Article Text

Original research
Delayed cardiac repolarisation as a predictor of in-hospital mortality in patients with COVID-19
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  1. Joanna Fishbein1,
  2. Kristie M Coleman2,
  3. Amarbir Bhullar2,
  4. Nikhil Sharma2,
  5. Stefanos Zafeiropoulos1,
  6. Umair Ansari2,
  7. Tia Bimal2,
  8. Yan Liu1,
  9. Stavros E Mountantonakis2
  1. 1 Northwell Health Feinstein Institutes for Medical Research, Manhasset, New York, USA
  2. 2 Department of Cardiac Electrophysiology, Northwell Health, Lenox Hill Heart and Vascular Institute, New York, New York, USA
  1. Correspondence to Kristie M Coleman, Department of Cardiac Electrophysiology, Northwell Health, Lenox Hill Heart and Vascular Institute, New York, New York, USA; kcoleman1{at}northwell.edu

Abstract

Objective With the rapid influx of COVID-19 admissions during the first wave of the pandemic, there was an obvious need for an efficient and streamlined risk stratification tool to aid in triaging. To this date, no clinical prediction tool exists for patients presenting to the hospital with COVID-19 infection.

Methods This is a retrospective cohort study of patients admitted in one of 13 Northwell Health Hospitals, located in the wider New York Metropolitan area between 1 March 2020 and 27 April 2020. Inclusion criteria were a positive SARS-CoV-2 nasal swab, a 12-lead ECG within 48 hours, and a complete basic metabolic panel within 96 hours of presentation.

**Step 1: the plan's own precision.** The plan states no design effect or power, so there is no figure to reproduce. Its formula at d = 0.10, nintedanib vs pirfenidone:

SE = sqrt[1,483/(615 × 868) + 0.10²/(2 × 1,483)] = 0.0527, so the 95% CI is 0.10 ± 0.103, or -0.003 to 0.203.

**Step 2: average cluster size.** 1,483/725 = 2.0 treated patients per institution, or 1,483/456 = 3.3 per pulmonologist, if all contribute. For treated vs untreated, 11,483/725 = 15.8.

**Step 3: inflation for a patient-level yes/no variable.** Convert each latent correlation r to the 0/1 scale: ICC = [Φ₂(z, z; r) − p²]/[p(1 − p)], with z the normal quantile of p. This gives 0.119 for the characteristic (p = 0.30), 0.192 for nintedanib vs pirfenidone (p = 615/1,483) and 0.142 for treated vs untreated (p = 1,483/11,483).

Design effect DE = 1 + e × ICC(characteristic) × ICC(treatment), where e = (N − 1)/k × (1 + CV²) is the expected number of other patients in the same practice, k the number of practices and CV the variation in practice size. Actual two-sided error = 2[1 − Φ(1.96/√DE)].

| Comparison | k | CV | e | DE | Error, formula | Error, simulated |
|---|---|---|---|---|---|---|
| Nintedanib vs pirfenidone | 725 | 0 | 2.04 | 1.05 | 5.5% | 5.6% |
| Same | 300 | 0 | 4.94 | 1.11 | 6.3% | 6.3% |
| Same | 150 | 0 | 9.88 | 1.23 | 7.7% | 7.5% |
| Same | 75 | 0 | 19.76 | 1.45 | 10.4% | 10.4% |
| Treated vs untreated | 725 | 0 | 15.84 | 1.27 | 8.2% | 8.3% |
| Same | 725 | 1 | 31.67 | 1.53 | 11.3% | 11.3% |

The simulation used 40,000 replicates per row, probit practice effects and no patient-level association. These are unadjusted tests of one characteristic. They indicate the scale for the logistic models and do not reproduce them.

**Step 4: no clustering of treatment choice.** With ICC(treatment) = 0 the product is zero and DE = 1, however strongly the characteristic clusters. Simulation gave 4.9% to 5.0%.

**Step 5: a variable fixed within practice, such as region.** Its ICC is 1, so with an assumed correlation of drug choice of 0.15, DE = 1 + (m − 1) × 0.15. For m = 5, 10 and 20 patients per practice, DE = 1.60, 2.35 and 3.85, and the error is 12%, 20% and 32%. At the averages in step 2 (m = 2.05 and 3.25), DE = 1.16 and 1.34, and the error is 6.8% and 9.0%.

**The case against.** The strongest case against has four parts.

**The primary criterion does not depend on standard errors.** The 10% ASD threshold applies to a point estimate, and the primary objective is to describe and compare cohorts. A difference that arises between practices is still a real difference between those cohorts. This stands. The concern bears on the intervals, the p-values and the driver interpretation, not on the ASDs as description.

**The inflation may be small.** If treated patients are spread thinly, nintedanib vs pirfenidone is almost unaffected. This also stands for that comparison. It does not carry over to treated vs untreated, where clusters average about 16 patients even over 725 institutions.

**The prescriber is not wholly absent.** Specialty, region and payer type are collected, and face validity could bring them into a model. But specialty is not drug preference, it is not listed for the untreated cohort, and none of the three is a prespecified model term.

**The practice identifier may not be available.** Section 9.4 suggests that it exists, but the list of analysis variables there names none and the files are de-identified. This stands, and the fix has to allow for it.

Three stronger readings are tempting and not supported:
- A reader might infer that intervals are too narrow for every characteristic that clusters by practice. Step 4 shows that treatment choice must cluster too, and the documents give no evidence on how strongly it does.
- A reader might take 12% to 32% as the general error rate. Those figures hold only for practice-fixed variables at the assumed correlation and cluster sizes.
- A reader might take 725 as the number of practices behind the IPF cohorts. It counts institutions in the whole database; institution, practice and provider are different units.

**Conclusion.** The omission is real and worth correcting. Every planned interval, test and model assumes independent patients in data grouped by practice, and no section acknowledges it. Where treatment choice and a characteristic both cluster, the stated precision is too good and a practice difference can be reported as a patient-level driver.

Results All-cause, in-hospital mortality was 27.1% among 7098 patients. Independent predictors of mortality included demographic characteristics (male gender, race and increased age), presenting vitals (oxygen saturation <92% and heart rate >120 bpm), metabolic panel values (serum lactate >2.0 mmol/L, sodium >145, mmol/L, blood urea nitrogen >40 mmol/L, aspartate aminotransferase >40 U/L, Creatinine >1.3 mg/dL and glycose >100 mg/L) and comorbidities (congestive heart failure, chronic obstructive pulmonary disease and coronary artery disease). In addition to those, our analysis showed that delayed cardiac repolarisation (QT corrected for heart rate (QTc) >500 ms) was independently associated with mortality (OR 1.41, 95% CI 1.05 to 1.90). Previously mentioned parameters were incorporated into a risk score that accurately predicted in-hospital mortality (AUC 0.78).

Conclusion In the largest cohort of COVID-19 patients with complete ECG data on presentation, we found that in addition to demographics, presenting vitals, clinical history and basic metabolic panel values, QTc >500 ms is an independent risk factor for in-hospital mortality.

  • risk factors
  • COVID-19
  • electrophysiology

Data availability statement

Data are available on reasonable request.

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Introduction

COVID-19, caused by SARS-CoV-2, was declared a global pandemic by the WHO and has resulted in widespread mortality.1 Cardiac complications and malignant arrythmias,2 potentiated by myocardial injury, have been widely reported in these patients and are associated with both increased in-hospital mortality and out-of-hospital sudden death.3 Several mechanisms have been shown to potentiate arrhythmogenesis in patients with COVID-19 including metabolic and electrolyte disturbances, cytokine storm, hypoxia and certain medications.

A multitude of newly diagnosed ECG changes have been reported in patients with COVID-19 including sinus tachycardia, atrial fibrillation, atrioventricular block, abnormal axis, left bundle branch block (LBBB), right bundle branch block (RBBB), intraventricular conduction delay, QT corrected for heart rate (QTc) interval delay, ST-T changes and Brugada pattern.1 4–9 The use of ECG as a prognostic tool in patients presenting with COVID-19 has been explored in several small studies that have shown abnormalities are associated with increased in-hospital mortality risk.10